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Does Respiratory Muscle Training Improve Performance in High Level Athletes? Buna, Teryn; Coelho, Jonathan; Freedman, Kyle; Morton, Trevor; Palmer, Sheree; Toy, Melissa; Walsh, Cody 2010-07-31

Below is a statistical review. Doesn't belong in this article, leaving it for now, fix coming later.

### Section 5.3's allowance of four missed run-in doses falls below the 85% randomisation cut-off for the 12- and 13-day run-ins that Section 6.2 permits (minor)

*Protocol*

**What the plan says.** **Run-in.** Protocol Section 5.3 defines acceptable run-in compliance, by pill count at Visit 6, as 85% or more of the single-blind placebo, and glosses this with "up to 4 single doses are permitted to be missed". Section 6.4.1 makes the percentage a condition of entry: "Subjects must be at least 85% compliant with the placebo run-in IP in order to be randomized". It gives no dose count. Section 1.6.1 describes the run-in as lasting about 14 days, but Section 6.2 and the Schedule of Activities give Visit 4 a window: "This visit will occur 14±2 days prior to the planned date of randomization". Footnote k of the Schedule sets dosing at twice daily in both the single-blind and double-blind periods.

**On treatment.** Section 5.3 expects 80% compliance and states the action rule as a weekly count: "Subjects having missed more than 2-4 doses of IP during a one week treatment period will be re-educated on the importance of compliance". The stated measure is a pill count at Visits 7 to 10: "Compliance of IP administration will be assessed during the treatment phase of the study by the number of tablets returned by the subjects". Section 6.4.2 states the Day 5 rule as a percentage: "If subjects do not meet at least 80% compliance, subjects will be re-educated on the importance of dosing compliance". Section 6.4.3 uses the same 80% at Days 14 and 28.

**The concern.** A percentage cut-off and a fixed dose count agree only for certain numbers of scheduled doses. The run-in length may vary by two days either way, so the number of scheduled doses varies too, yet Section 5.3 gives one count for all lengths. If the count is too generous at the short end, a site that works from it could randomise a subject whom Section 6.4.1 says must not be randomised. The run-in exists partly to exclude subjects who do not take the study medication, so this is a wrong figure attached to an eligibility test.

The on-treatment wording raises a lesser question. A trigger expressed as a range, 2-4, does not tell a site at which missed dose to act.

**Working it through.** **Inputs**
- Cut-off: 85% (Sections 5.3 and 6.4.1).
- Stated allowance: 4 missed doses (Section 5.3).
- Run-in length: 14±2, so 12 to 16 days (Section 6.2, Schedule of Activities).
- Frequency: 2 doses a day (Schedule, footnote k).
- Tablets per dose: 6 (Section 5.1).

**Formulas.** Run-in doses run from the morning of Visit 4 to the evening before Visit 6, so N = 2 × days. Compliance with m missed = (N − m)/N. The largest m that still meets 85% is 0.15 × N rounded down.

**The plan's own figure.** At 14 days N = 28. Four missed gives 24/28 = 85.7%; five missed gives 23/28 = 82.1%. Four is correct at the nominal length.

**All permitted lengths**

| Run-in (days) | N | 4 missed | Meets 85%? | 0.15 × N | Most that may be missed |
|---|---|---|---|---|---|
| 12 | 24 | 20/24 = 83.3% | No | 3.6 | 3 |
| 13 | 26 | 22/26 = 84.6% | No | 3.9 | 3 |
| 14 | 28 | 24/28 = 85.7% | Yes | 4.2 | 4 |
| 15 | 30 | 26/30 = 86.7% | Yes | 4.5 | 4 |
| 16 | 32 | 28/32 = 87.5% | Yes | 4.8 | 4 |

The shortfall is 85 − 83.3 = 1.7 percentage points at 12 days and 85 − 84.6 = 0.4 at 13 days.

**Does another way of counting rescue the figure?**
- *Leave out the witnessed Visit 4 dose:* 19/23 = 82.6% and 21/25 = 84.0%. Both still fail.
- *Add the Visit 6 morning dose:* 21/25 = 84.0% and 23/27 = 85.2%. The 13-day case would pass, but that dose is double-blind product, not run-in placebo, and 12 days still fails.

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  Does respiratory muscle training improve performance in high level athletes?A Systematic Review and Meta-AnalysisRSPT 572Supervisor: Dr. Darlene Reid Teryn Buna, Jonathan Coelho, Kyle Freedman, Trevor Morton, Sheree Palmer, Melissa Toy, Cody WalshOutlineBackgroundObjectiveMethodsResultsDiscussion ConclusionsImplications  & Future DirectionsBackgroundOverviewCompetition drives top athletes to seek new ways to gain an edgeTop athletes thought to have plateaued their ability to improve:Muscular function							 PerformanceCardiovascular function   The role of inspiratory muscles (IM) have recently become a point of consideration in exercise performance research Respiratory System and Exercise PerformanceTraditionalUntrained, healthy respiratory system not a performance limiting factor 1, 3, 4Supported by no change in VO2max and lactate thresholds following IMT 2, 3Focus on O2 transport chainCurrentSystemic physiological changes secondary to inspiratory muscle fatigue (IMF)Respiratory System and Exercise PerformanceIMF occurs 2° to demands of work of breathing in 3-12Marathon running		RowingTriathlon			CyclingSwimming  Respiratory System and Exercise PerformanceIMF effect on performanceRating of perceived breathlessness (RPB) 3Rating of perceived effort (RPE) 15,16Metaboreflex phenomenon Redirection of blood flow from the periphery to fatiguing IM 13,14Can inspiratory muscle training (IMT) have an impact on performance?IMT and PerformanceDebate exists whether IMT can positively contribute to performance 3 areas of inconsistency:  Reliable and valid methods for measuring ‘performance’Variety of IMT protocols and training modalitiesTypes of athletic performance and level of competitionTlim vs. TTTime to limit of volitional exhaustion (Tlim) Time Trial(TT)Ability to detect small changes in performance ✔✖Constant testing environments✔✖Ability to mimic competition ✖✔ReliabilityPoor−Valid−✔3,15,25,31,32Other study measuresEffects:Measured by:1. Ergogenic properties on performance Primary performance outcomes     Time to limit of volitional exhaustion (Tlim)      Time Trial (TT) Secondary performance outcomes     RPB     RPE     VO2max     Lactate threshold2. Changes IM function PImax = IM strength MVV = IM enduranceIMT ProtocolsTypes of IMT modalities 25Voluntary Normocapnic Hyperpnea (VNH)Flow Resistive Loading (FRL) Pressure Threshold Loading (PTL)Type of IMT protocol chosen based on 25Type of adaptations desired Factors related to time, cost and ease of useNo current gold standardAthletic PopulationsStudies have examined four main types of athletesCyclists, rowers and running athletes may  TT with IMT 9,27,30Swimming may not be as sensitive to IMT 1Lack of consistent results between and within athletic disciplines IMT LiteratureOther literature on IMTSystematic Reviews of COPD and Cystic Fibrosis 45,47Favourable resultsIMT as an effective adjunct to general exercise3 narrative reviews of IMT in healthy and athletic populations 3,15,25 No systematic or statistical analysis Identified a need in the literature for a systematic review of IMT and performance in high level athletesObjectiveObjectiveTo conduct a thorough evaluation of the literature and attempt to answer the following questions pertaining to high level athletes: Primary ObjectiveDoes IMT improve performance ?Secondary ObjectivesDoes IMT improve IM function ?Which type of athletes or sports benefit most from IMT? MethodsPICO       PHealthy, high level athletes aged 18-40        IInspiratory muscle training: Voluntary Normocapnic Hyperpnea (VNH), Flow Resistive Loading (FRL), Pressure Threshold Loading (PTL)    CControl, sham    OPhysical performance: Tlim, TT, VO2max, Pulmonary function: PImax, MVV, FEV1Physiological measures: Lactate, RPE, RPBOperational DefinitionsInspiratory Muscle Training (IMT): an intervention that used either a VNH, FRL or PTL Healthy: fully able-bodied humans, non-injured and without chronic diseaseHigh level: an athlete competing at a varsity, national, international or professional level, OR has a VO2max level designated by Wilmore and Costill, 2005 VO2 max Search StrategySearch StrategyFollowing procedures performed by 2 independent reviewersArticle screeningTitle and abstract screeningScreening tool Inclusion/exclusion criteriaQuality assessmentPEDro scale + Oxford Level of Evidence + van TulderData abstraction Third party reviewer was used when requiredStudy InclusionArticles were included if: (1) Participants were high level, healthy athletes (mean age of 18-40 years) (2) Compared IMT to another comparison group(3) An RCT or crossover study design(4) Includes measures of respiratory muscle adaptation with reliable and valid outcome measures(5) EnglishIncluded Studies14 articles Note: Romer et al, 2002A and Romer et al, 2002B same study data SportsCyclingEndurance runningIntermittent sprint: Soccer, Rugby, Field Hockey, BasketballRowingSwimmingQuality AssessmentMeta-AnalysisRevMan 5.0.24 for meta-analyses48Randomized effects model: Does not assume a common treatment effect existsAllows for variation by assuming that effects follow a distribution across all studiesStandardized mean differences: Summary statistic when the studies assess the same outcome but measure it in variety of waysUsed to standardize to a uniform scale Express the size of the intervention effect relative to the variability observed Equivalent of ‘effect size’ in social science studies				Meta-AnalysisRevMan 5.0.24 48Heterogeneity: The extent to which the results of studies are consistentI2: assesses whether observed differences in results are compatible with chance aloneP <0.1 was considered significant for heterogeneity Meta-AnalysisAnalysis done on primary and secondary outcomesSport based sub-group analysis was performedCyclingEndurance RunningIntermittent Sprint (Soccer, Rugby, Field Hockey, Basketball)Rowing	SwimmingResultsPrimary Outcomes# studiesZ= / P = I2 = / P= Overall performance9Z = 3.55 P= <0.001 I2=24% P=0.23 Swimmers1Z = 0.61 P= 0.54 n/aIntermittent Sprint Sports3Z = 2.95 P= 0.003 I2= 0% P=0.61 Cyclists1Z =2.41 P= 0.02 n/aRowers3Z = 1.29 P= 0.20 I2=63% P=0.07 Endurance Runners1Z = 0.36 P= 0.72 n/aPrimary Outcomes# studiesZ= / P = I2 = / P= Overall performance9Z = 3.55 P= <0.001 I2=24% P=0.23 Swimmers1Z = 0.61 P= 0.54 n/aIntermittent Sprint Sports3Z = 2.95 P= 0.003 I2= 0% P=0.61 Cyclists1Z =2.41 P= 0.02 n/aRowers3Z = 1.29 P= 0.20 I2=63% P=0.07 Endurance Runners1Z = 0.36 P= 0.72 n/aSwimmingIntermittent Sprint SportsCyclingSpecial ForcesRowingOverall PerformanceFavours IMTFavours control/shamFigure 1: Meta-analysis results comparing targeted or threshold resistive IMT versus sham or control in whole body athletic performanceSecondary Outcomes# studies    /14Z= / P = I2 = / P=Lactate5 (3)Z= 0.50 P = 0.62 I² = 56% P = 0.04RPE3 (1)Z=1.58 P= 0.12 I2 = 0% P =0.39 RPB7 (1)Z=2.54 P=0.01I²=0% P=0.86VO2 max7 (1)Z= 1.01 P= 0.31I²=0% P= 0.31FEV19 (0)Z=0.53 P=0.59 I2 =0% P=0.97 MVV5(0)Z = 2.84 P=0.005 I2 = 0% P=0.45 Pimax- Resting12 (0)Z=4.34 P<0.001 I2 = 81% P< 0.001 - Post Performance4 (0)Z=12.57 P<0.001I2 = 73% P= 0.01 (#)  = the number of studies that mentioned the outcome but did not provide numerical dataSecondary Outcomes# studiesZ= / P = I2 = / P=Lactate5 (3)Z= 0.50 P = 0.62 I² = 56% P = 0.04RPE3 (1)Z=1.58 P= 0.12 I2 = 0% P =0.39 RPB7 (1)Z=2.54 P=0.01I²=0% P=0.86VO2 max7 (1)Z= 1.01 P= 0.31I²=0% P= 0.31FEV19 (0)Z=0.53 P=0.59 I2 =0% P=0.97 MVV5(0)Z = 2.84 P=0.005 I2 = 0% P=0.45 Pimax- Resting12 (0)Z=4.34 P<0.001 I2 = 81% P< 0.001 - Post Performance4 (0)Z=12.57 P<0.001I2 = 73% P= 0.01 DiscussionSummary of FindingsPrimary Outcome:Overall = Meta- analysis found that IMT does have an ergogenic effect on performanceSport based sub-group analysis revealed….Not all sports are equal!Intermittent sprint sports and cycling benefited from IMT performanceSwimming, rowing and endurance running were not found to benefitDiscussionSignificance of Primary OutcomesIMT could be used as an adjunct to regular training to enhance performance in high-level athletesOnly in certain sports disciplinesDiscussionSecondary OutcomesImprovements in PImax and MVV across all studiesImprovements in RPB across all studiesSignificanceHighly trained athletes are able to improve their IM functionAll protocols effective in eliciting training effectAttenuation of dyspnea is supported as a response to improvements in IM function DiscussionImprovement in performance with cycling and intermittent sprint sportsCorrelated withPImax and MVV Reduction in RPBDiscussionWhy does this not translate to rowing, swimming and endurance running performances?Rowing 9,52Dual function of IM = stabilization of the thorax + ventilation“Entrained” breathingDifferent ventilatory mechanics and IM physiological demands? Negate or confound IMT related improvements? DiscussionWhy does this not translate to rowing, swimming and endurance running performances?Swimming 3,33,50Respond with smaller  in PImax following IMT interventionsIM trained by water submersionSwimmer IM already near function plateauUnable to gain performance effects from IMTDiscussionWhy does this not translate to rowing, swimming and endurance running performances?Endurance Runners 51German Special Forces = Not elite athletes within a specific sporting discipline‘Generalist’ characteristics + non-specific performance testDiscussionWhy does this not translate to rowing, swimming and endurance running performances?Individual characteristicsEach athlete limited by different physiologic or psychologic factorsSome may be more limited by IM function than othersMix of responders and non-responders within a small sample could affect the effect sizeDiscussionIndividual characteristicsHighlights the need to consider the unique characteristics of each athlete prior to choosing a training interventionDiscussionOther secondary measuresFEV1VO2 maxBlood lactateRPEConsistent with the literatureFEV1 limited by airway diameter not IM strengthVO2 max does not respond to IMTBlood lactate postulated to decreaseMore recent studies have failed to support this argumentDiscussionLack of positive RPE findings contrasts current literatureData analyzed on end of test measuresRPE  post IMT for similar workouts during incremental testingFuture studies should examine exercise performance measures during fixed workload tasks vs. end-points of exercise performanceLimitationsSmall number of studies with sample sizesDefinition of “high-level” athletesData abstracted graphs via hand and ruler measurementsMcMahon (2002) removed from the analysis Data could not be reliably extracted from the graphAttempts to contact the author failedConclusionConclusionIMT improves performance in intermittent sprint and cycling NOT rowing, swimming or endurance runningWhere IM serve a dual function (rowing) or already stimulated with regular training (swimming) may not benefit vs. sports in which the sole function of the RM is ventilationHigh level athletes able to  IM function with IMTCan translate into performance improvementsLimited strength of claimImplicationsConsider IMT as a possible adjunct to regular athletic trainingIt is cheap and time effectiveMust consider the individual characteristicsMust consider type of athletic performanceFuture DirectionCall for more, higher quality studiesStudies should examine:Most effective IMT protocolsSpecific sportApply IMT in a non-research/field setting with a team/athletic group to determine feasibility and adherenceAcknowledgementsTHANK YOU!Dr. Darlene ReidMarc RoigDr. Bill SheelDr. Allison McConnellCharlotte BeckDean GuistiniDr. Theresa Lui-AmbroseDr. Lara BoydReferences1. 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The effect of inspiratory muscle training upon maximum lactate steady-state and blood lactate concentration. Eur J Appl Physiol. 2005 Jun;94(3):277-84. Questions?  Does respiratory muscle training improve performance in high level athletes? A Systematic Review and Meta-Analysis  RSPT 572 Supervisor: Dr. Darlene Reid Teryn Buna, Jonathan Coelho, Kyle Freedman, Trevor Morton, Sheree Palmer, Melissa Toy, Cody Walsh  Outline  Background  Objective  Methods  Results  Discussion  Conclusions  Implications & Future Directions  Background  Overview  Competition drives top athletes to seek new ways to gain  an edge   Top athletes thought to have plateaued their ability to  improve:   Muscular function   Performance  Cardiovascular function   The role of inspiratory muscles (IM) have recently become  a point of consideration in exercise performance research  Respiratory System and Exercise Performance  Traditional  Untrained, healthy respiratory system not a performance  limiting factor 1, 3, 4  Supported by no change in VO2max and lactate thresholds following IMT 2, 3  Focus on O2 transport chain   Current  Systemic physiological changes secondary to inspiratory  muscle fatigue (IMF)  Respiratory System and Exercise Performance  IMF occurs 2° to demands of work of breathing in 3-12  Marathon running  Rowing  Triathlon  Cycling  Swimming  Respiratory System and Exercise Performance  IMF effect on performance  Rating of perceived breathlessness (RPB) 3  Rating of perceived effort (RPE) 15,16  Metaboreflex phenomenon  Redirection of blood flow from the periphery to fatiguing IM 13,14   Can inspiratory muscle training (IMT) have an impact on  performance?  IMT and Performance  Debate exists whether IMT can positively contribute to  performance  3 areas of inconsistency: 1.  Reliable and valid methods for measuring ‘performance’  2.  Variety of IMT protocols and training modalities  3.  Types of athletic performance and level of competition  Tlim vs. TT Time to limit of volitional exhaustion (Tlim)  Time Trial (TT)  Ability to detect small changes in performance  ✔  ✔  Constant testing environments  ✔  ✔  Ability to mimic competition  c  ✔  Poor  −  −  ✔  Reliability Valid  3,15,25,31,  Other study measures Effects:  Measured by:  1. Ergogenic properties on performance  Primary performance outcomes • Time to limit of volitional exhaustion (Tlim) • Time Trial (TT) Secondary performance outcomes • RPB • RPE VO2max • • Lactate threshold  2. Changes IM function  • PImax = IM strength • MVV = IM endurance  IMT Protocols  Types of IMT modalities 25  Voluntary Normocapnic Hyperpnea (VNH)  Flow Resistive Loading (FRL)  Pressure Threshold Loading (PTL)   Type of IMT protocol chosen based on 25  Type of adaptations desired  Factors related to time, cost and ease of use  No current gold standard  Athletic Populations  Studies have examined four main types of athletes  Cyclists, rowers and running athletes may  TT with IMT 9,27,30   Swimming may not be as sensitive to IMT 1  Lack of consistent results between and within athletic disciplines  IMT Literature  Other literature on IMT  Systematic Reviews of COPD and Cystic Fibrosis 45,47  Favourable results  IMT as an effective adjunct to general exercise   3 narrative reviews of IMT in healthy and athletic  populations 3,15,25  No systematic or statistical analysis  Identified a need in the literature for a systematic review of IMT and performance in high level athletes  Objective  Objective To conduct a thorough evaluation of the literature and attempt to answer the following questions pertaining to high level athletes:  Primary Objective Does IMT improve performance ?  Secondary Objectives Does IMT improve IM function ? Which type of athletes or sports benefit most from IMT?  Methods  PICO P  Healthy, high level athletes aged 18-40  I  Inspiratory muscle training: Voluntary Normocapnic Hyperpnea (VNH), Flow Resistive Loading (FRL), Pressure Threshold Loading (PTL)  C  Control, sham  O  Physical performance: Tlim, TT, VO2max, Pulmonary function: PImax, MVV, FEV1 Physiological measures: Lactate, RPE, RPB  Operational Definitions Inspiratory Muscle Training (IMT): an intervention that used either a VNH, FRL or PTL Healthy: fully able-bodied humans, non-injured and without chronic disease High level: an athlete competing at a varsity, national, international or professional level, OR has a VO2max level designated by Wilmore and Costill, 2005  VO2 max  Search Strategy  Search Strategy  Following procedures performed by 2 independent reviewers  Article screening  Title and abstract screening  Screening tool  Inclusion/exclusion criteria   Quality assessment  PEDro scale +  Oxford Level of Evidence +  van Tulder  Data abstraction   Third party reviewer was used when required  Study Inclusion  Articles were included if:  (1) Participants were high level, healthy athletes (mean age of 18-40 years) (2) Compared IMT to another comparison group (3) An RCT or crossover study design (4) Includes measures of respiratory muscle adaptation with reliable and valid outcome measures (5) English  Included Studies  14 articles  Note: Romer et al, 2002A and Romer et al, 2002B same study  data  Sports  Cycling  Endurance running  Intermittent sprint: Soccer, Rugby, Field Hockey, Basketball  Rowing  Swimming  Quality Assessment  Meta-Analysis  RevMan 5.0.24 for meta-analyses48  Randomized effects model:  Does not assume a common treatment effect exists  Allows for variation by assuming that effects follow a distribution across all studies  Standardized mean differences: Summary statistic when the studies assess the same outcome but measure it in variety of ways  Used to standardize to a uniform scale  Express the size of the intervention effect relative to the variability observed  Equivalent of ‘effect size’ in social science studies  Meta-Analysis  RevMan 5.0.24 48  Heterogeneity: The extent to which the results of studies are  consistent  I2: assesses whether observed differences in results are  compatible with chance alone  P <0.1 was considered significant for heterogeneity  Meta-Analysis  Analysis done on primary and secondary outcomes  Sport based sub-group analysis was performed  Cycling  Endurance Running  Intermittent Sprint (Soccer, Rugby, Field Hockey,  Basketball)  Rowing  Swimming  Results  Primary Outcomes # studies  Z= / P =  I2 = / P=  Overall performance  9  Z = 3.55 P= <0.001  I2=24% P=0.23  Swimmers  1  Z = 0.61 P= 0.54  n/a  Intermittent Sprint Sports  3  Z = 2.95 P= 0.003  I2= 0% P=0.61  Cyclists  1  Z =2.41 P= 0.02  n/a  Rowers  3  Z = 1.29 P= 0.20  I2=63% P=0.07  Endurance Runners  1  Z = 0.36 P= 0.72  n/a  Primary Outcomes # studies  Z= / P =  I2 = / P=  Overall performance  9  Z = 3.55 P= <0.001  I2=24% P=0.23  Swimmers  1  Z = 0.61 P= 0.54  n/a  Intermittent Sprint Sports  3  Z = 2.95 P= 0.003  I2= 0% P=0.61  Cyclists  1  Z =2.41 P= 0.02  n/a  Rowers  3  Z = 1.29 P= 0.20  I2=63% P=0.07  Endurance Runners  1  Z = 0.36 P= 0.72  n/a  Swimming Intermittent Sprint Sports Cyclin g Rowing  Figure 1: Metaanalysis results comparing targeted or threshold resistive IMT versus sham or control in whole body athletic performance  Special Forces Overall Performance Favours IMT  Favours control/sham  Secondary Outcomes # studies /14  Z= / P =  I2 = / P=  Lactate  5 (3)  Z= 0.50 P = 0.62  I² = 56% P = 0.04  RPE  3 (1)  Z=1.58 P= 0.12  I2 = 0% P =0.39  RPB  7 (1)  Z=2.54 P=0.01  I²=0% P=0.86  VO2 max  7 (1)  Z= 1.01 P= 0.31  I²=0% P= 0.31  FEV1  9 (0)  Z=0.53 P=0.59  I2 =0% P=0.97  MVV  5(0)  Z = 2.84 P=0.005  I2 = 0% P=0.45  12 (0)  Z=4.34 P<0.001  I2 = 81% P< 0.001  4 (0)  Z=12.57 P<0.001  I2 = 73% P= 0.01  Pimax - Resting - Post Performance  (#) = the number of studies that mentioned the outcome but did not  Secondary Outcomes # studies  Z= / P =  I2 = / P=  Lactate  5 (3)  Z= 0.50 P = 0.62  I² = 56% P = 0.04  RPE  3 (1)  Z=1.58 P= 0.12  I2 = 0% P =0.39  RPB  7 (1)  Z=2.54 P=0.01  I²=0% P=0.86  VO2 max  7 (1)  Z= 1.01 P= 0.31  I²=0% P= 0.31  FEV1  9 (0)  Z=0.53 P=0.59  I2 =0% P=0.97  MVV  5(0)  Z = 2.84 P=0.005  I2 = 0% P=0.45  12 (0)  Z=4.34 P<0.001  I2 = 81% P< 0.001  4 (0)  Z=12.57 P<0.001  I2 = 73% P= 0.01  Pimax - Resting - Post Performance  Discussion  Summary of Findings  Primary Outcome:  Overall = Meta- analysis found that IMT does have an  ergogenic effect on performance  Sport based sub-group analysis revealed…. Not all sports are equal!  Intermittent sprint sports and cycling benefited from IMT  performance  Swimming, rowing and endurance running were not found to benefit  Discussion  Significance of Primary Outcomes  IMT could be used as an adjunct to regular training to  enhance performance in high-level athletes  Only in certain sports disciplines  Discussion  Secondary Outcomes  Improvements in PImax and MVV across all studies  Improvements in RPB across all studies   Significance  Highly trained athletes are able to improve their IM function  All protocols effective in eliciting training effect  Attenuation of dyspnea is supported as a response to  improvements in IM function  Discussion  Improvement in performance with cycling and  intermittent sprint sports  Correlated with  PImax and MVV  Reduction in RPB  Discussion Why does this not translate to rowing, swimming and endurance running performances?  Rowing 9,52  Dual function of IM = stabilization of the thorax + ventilation  “Entrained” breathing  Different ventilatory mechanics and IM physiological  demands  ? Negate or confound IMT related improvements?  Discussion Why does this not translate to rowing, swimming and endurance running performances?  Swimming 3,33,50  Respond with smaller  in PImax following IMT  interventions  IM trained by water submersion  Swimmer IM already near function plateau  Unable to gain performance effects from IMT  Discussion Why does this not translate to rowing, swimming and endurance running performances?  Endurance Runners 51  German Special Forces = Not elite athletes within a specific  sporting discipline  ‘Generalist’ characteristics + non-specific performance test  Discussion Why does this not translate to rowing, swimming and endurance running performances?  Individual characteristics  Each athlete limited by different physiologic or psychologic  factors  Some may be more limited by IM function than others  Mix of responders and non-responders within a small sample  could affect the effect size  Discussion  Individual characteristics  Highlights the need to consider the unique characteristics of  each athlete prior to choosing a training intervention  Discussion  Other secondary measures  FEV1  VO2 max  Blood lactate  RPE   Consistent with the literature  FEV1 limited by airway diameter not IM strength  VO2 max does not respond to IMT  Blood lactate postulated to decrease  More recent studies have failed to support this argument  Discussion  Lack of positive RPE findings contrasts current literature  Data analyzed on end of test measures  RPE  post IMT for similar workouts during incremental  testing  Future studies should examine exercise performance measures during fixed workload tasks vs. end-points of exercise performance  Limitations  Small number of studies with sample sizes  Definition of “high-level” athletes  Data abstracted graphs via hand and ruler measurements  McMahon (2002) removed from the analysis  Data could not be reliably extracted from the graph  Attempts to contact the author failed  Conclusion  Conclusion  IMT improves performance in intermittent sprint and  cycling NOT rowing, swimming or endurance running   Where IM serve a dual function (rowing) or already  stimulated with regular training (swimming) may not benefit vs. sports in which the sole function of the RM is ventilation   High level athletes able to  IM function with IMT  Can translate into performance improvements  Limited strength of claim  Implications  Consider IMT as a possible adjunct to regular athletic  training  It is cheap and time effective   Must consider the individual characteristics  Must consider type of athletic performance  Future Direction  Call for more, higher quality studies  Studies should examine:  Most effective IMT protocols  Specific sport   Apply IMT in a non-research/field setting with a  team/athletic group to determine feasibility and adherence  Acknowledgements THANK YOU! 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